Be­ing poor is a ‘full-time job,’ speaker tells so­cial au­dit fo­rum

The Hamilton Spectator - - LOCAL - JON WELLS The Hamil­ton Spec­ta­tor jwells@thes­ 905-526-3515 | @jon­jwells

Sev­eral peo­ple spoke at the podium Wed­nes­day night in the Ni­cholas Mancini Cen­tre, in the shadow of Christ the King Cathe­dral near King and Dun­durn.

They were all ar­tic­u­late and pas­sion­ate. But only one cap­tured the room, and caused hearts to swell, for rea­sons per­haps sim­ple and com­plex: in ad­mi­ra­tion for her courage, sor­row for her sit­u­a­tion, and re­gret that the world is what it is.

That speaker was Alana Baltzer, who, at break­fast at home that day had found — not un­com­monly — two cock­roaches in her cof­fee cup; who, as a child, sat at her desk in school pray­ing her class­mates wouldn’t hear her hun­gry stom­ach growl­ing.

“I grew up in poverty in Hamil­ton and it af­fected ev­ery part of my life … and it is un­ac­cept­able,” she said.

“Be­ing poor is a full-time job, a daily hus­tle, just try­ing to get some­thing to eat.”

She was one of 29 res­i­dents who agreed to be in­ter­viewed last spring about life “on the mar­gins,” in poverty.

That re­search was part of the Hamil­ton So­cial Au­dit, a process or­ga­nized by Hamil­ton Faith Com­mu­ni­ties in Ac­tion to gather voices and make rec­om­men­da­tions to ad­dress poverty in the city.

The meet­ing Wed­nes­day, at­tended by about 50 peo­ple, was held to pub­licly re­lease the 53-page re­port that was pre­pared by Bill John­ston of the First Uni­tar­ian Church of Hamil­ton, and Kather­ine Kali­nowski, ex­ec­u­tive di­rec­tor of pro­grams at Good Shep­herd.

In brief, some of the au­dit’s rec­om­men­da­tions in­clude: im­ple­ment a hous­ing ben­e­fit for low-in­come On­tar­i­ans; raise the min­i­mum wage to $15/hour (from $11.40/hr.); raise so­cial as­sis­tance rates based on the cost of liv­ing in good phys­i­cal and men­tal health and with dig­nity; in­sti­tute a food sup­ple­ment pro­gram.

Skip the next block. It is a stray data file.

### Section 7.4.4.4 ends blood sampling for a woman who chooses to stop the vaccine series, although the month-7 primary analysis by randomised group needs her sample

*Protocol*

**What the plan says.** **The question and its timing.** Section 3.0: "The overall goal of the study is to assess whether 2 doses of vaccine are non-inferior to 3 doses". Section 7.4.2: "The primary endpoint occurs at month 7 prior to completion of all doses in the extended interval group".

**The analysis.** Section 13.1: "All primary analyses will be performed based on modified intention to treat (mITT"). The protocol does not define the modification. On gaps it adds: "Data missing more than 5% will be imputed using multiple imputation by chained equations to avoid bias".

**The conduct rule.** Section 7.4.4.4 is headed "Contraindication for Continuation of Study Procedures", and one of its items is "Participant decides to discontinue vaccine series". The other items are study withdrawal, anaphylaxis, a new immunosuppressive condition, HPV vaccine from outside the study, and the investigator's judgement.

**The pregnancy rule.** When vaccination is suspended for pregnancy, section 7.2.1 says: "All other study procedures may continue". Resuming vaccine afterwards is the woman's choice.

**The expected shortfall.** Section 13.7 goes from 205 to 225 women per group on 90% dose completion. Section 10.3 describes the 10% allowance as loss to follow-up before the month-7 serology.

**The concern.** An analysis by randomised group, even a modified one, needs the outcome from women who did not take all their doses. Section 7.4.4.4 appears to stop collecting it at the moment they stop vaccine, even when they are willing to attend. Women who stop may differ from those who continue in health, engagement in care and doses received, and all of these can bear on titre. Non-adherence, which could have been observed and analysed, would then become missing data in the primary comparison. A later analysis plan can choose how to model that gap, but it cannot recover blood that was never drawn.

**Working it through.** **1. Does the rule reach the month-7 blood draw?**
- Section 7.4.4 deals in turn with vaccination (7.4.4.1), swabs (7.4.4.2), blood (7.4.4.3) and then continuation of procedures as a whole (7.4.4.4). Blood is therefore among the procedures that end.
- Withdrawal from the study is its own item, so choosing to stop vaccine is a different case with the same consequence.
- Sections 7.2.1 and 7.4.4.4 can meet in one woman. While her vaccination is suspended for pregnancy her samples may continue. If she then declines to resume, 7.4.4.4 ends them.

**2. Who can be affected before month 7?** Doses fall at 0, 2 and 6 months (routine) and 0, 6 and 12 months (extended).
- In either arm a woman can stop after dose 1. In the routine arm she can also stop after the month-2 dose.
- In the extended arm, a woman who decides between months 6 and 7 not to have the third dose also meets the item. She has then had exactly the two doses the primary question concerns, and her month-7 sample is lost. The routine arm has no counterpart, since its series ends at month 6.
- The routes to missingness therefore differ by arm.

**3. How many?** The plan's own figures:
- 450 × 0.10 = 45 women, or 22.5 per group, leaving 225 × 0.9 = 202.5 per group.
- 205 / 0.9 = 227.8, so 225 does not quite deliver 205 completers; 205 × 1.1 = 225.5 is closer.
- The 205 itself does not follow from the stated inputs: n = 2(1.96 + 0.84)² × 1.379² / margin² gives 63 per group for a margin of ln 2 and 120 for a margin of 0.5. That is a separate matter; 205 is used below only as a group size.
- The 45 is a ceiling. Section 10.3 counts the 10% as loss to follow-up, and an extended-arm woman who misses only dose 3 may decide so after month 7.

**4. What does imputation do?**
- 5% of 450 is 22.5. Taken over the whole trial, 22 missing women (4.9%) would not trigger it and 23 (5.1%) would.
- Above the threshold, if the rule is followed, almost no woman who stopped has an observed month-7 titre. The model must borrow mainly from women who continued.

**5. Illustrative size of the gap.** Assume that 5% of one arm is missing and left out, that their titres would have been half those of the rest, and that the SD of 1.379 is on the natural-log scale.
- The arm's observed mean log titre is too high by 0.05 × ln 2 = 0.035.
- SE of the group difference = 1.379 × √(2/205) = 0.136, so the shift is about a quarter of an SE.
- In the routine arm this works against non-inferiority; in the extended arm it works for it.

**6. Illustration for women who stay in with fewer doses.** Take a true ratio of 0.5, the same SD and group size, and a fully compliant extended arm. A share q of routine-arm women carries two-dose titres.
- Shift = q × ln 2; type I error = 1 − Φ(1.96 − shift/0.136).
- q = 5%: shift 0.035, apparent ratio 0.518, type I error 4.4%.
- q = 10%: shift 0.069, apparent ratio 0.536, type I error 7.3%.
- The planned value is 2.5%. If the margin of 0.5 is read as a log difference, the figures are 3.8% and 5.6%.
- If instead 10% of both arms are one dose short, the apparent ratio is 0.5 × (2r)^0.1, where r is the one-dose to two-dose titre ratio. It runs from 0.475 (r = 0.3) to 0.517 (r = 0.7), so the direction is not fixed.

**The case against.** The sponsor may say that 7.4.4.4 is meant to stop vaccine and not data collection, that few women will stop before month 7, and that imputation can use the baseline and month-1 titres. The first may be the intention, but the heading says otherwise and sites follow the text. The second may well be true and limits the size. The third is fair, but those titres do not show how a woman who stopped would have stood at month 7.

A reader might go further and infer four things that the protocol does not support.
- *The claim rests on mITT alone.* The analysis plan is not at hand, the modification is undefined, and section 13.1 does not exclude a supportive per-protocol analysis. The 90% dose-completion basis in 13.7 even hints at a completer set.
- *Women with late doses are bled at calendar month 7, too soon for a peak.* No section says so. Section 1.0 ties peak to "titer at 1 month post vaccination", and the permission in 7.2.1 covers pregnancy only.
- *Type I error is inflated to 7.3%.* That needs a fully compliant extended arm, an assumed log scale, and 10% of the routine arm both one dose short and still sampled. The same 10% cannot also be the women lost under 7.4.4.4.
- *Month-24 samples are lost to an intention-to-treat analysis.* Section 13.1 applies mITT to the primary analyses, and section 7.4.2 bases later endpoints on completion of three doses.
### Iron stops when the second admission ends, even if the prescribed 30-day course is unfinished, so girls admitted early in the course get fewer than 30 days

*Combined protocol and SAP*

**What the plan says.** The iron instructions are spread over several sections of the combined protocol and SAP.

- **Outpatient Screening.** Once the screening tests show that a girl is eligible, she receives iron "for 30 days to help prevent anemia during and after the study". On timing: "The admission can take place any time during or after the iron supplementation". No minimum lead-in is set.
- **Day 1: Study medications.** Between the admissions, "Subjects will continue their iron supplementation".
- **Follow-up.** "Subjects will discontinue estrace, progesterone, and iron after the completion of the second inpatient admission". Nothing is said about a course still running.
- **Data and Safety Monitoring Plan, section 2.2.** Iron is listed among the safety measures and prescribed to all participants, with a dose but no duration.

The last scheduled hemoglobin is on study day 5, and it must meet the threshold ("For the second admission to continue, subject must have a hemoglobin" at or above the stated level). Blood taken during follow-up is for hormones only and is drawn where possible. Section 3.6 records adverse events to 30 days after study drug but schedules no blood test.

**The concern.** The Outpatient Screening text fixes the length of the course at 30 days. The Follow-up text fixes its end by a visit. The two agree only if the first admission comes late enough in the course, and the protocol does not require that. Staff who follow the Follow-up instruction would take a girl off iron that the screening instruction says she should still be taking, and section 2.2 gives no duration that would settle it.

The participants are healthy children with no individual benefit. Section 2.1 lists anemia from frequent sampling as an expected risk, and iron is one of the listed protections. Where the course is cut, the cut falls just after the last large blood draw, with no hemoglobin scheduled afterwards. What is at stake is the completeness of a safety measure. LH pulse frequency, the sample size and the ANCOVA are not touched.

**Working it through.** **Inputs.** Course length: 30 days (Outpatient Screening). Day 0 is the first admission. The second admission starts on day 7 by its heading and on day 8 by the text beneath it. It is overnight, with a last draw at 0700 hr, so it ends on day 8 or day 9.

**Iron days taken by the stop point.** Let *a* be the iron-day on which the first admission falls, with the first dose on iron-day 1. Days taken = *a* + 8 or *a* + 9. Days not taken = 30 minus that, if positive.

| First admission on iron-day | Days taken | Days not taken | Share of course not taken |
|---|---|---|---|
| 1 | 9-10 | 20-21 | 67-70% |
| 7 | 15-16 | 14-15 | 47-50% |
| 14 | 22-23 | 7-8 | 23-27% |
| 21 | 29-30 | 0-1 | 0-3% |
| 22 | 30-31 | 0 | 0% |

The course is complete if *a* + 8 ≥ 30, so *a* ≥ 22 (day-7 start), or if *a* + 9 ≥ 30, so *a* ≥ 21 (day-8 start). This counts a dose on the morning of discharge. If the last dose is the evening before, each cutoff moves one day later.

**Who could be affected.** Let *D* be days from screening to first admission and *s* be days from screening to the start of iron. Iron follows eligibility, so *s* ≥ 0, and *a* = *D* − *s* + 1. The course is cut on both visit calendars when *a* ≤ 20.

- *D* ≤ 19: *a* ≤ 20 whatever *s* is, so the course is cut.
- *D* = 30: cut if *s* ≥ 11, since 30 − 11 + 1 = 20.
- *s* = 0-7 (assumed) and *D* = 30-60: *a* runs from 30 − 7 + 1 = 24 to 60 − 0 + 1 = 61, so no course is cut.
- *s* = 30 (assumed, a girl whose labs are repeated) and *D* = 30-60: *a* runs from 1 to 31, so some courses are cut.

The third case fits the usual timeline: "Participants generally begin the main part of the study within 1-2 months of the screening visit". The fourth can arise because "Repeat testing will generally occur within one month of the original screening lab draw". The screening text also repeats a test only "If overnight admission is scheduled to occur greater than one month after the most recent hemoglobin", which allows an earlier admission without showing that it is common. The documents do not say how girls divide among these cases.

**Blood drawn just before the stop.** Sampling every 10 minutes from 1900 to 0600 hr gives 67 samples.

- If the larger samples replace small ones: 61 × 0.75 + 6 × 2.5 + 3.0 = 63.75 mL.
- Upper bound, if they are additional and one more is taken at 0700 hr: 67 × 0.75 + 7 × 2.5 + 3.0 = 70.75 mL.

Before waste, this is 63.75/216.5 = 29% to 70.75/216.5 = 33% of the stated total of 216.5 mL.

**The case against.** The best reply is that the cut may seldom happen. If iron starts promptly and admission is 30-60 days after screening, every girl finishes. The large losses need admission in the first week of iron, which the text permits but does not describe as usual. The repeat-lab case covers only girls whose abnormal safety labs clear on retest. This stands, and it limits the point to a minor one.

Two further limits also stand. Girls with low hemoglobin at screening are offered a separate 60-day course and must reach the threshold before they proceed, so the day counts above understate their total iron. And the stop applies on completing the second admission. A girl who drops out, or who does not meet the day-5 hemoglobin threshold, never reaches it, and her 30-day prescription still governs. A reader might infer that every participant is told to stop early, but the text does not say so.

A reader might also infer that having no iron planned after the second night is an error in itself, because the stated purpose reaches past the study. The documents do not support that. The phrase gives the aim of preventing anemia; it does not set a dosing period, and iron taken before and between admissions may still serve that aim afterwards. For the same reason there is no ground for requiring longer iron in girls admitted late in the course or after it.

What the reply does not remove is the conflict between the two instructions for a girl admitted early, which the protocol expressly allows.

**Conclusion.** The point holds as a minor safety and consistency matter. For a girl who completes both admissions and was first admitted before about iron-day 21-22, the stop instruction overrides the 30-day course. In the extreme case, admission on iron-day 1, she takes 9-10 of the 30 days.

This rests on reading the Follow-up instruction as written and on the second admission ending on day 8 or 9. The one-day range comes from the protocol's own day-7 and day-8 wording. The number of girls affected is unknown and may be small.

The re­port stressed that rec­om­men­da­tions are based upon the per­spec­tives of the 29 res­i­dents in Hamil­ton who were in­ter­viewed for the au­dit; “they are not in­tended to of­fer a com­pre­hen­sive re­sponse to poverty in On­tario, but rather to ad­dress the core con­cerns iden­ti­fied by these par­tic­i­pants.”

An­other rec­om­men­da­tion was ti­tled “Cul­ture Shift,” which in­cludes teach­ing poverty aware­ness in the ear­li­est grades in schools to ad­dress stigma.

And that is some­thing Alana Baltzer said she has felt from her own fam­ily, who crit­i­cized her for step­ping for­ward to talk about her ex­pe­ri­ences.

“You’d think your fam­ily would be be­hind you, but they were up­set about it be­cause I was speak­ing about a taboo in my fam­ily. It shows how deep stigma­ti­za­tion runs among those who are those liv­ing in poverty, be­cause they know they will get judged … I may be poor but I have a voice, and I can use it.”

Baltzer didn’t quote St. Paul from 2 Corinthi­ans in her brief ad­dress, but it would have fit, given her story and the set­ting: “For when I am weak, then I am strong.”

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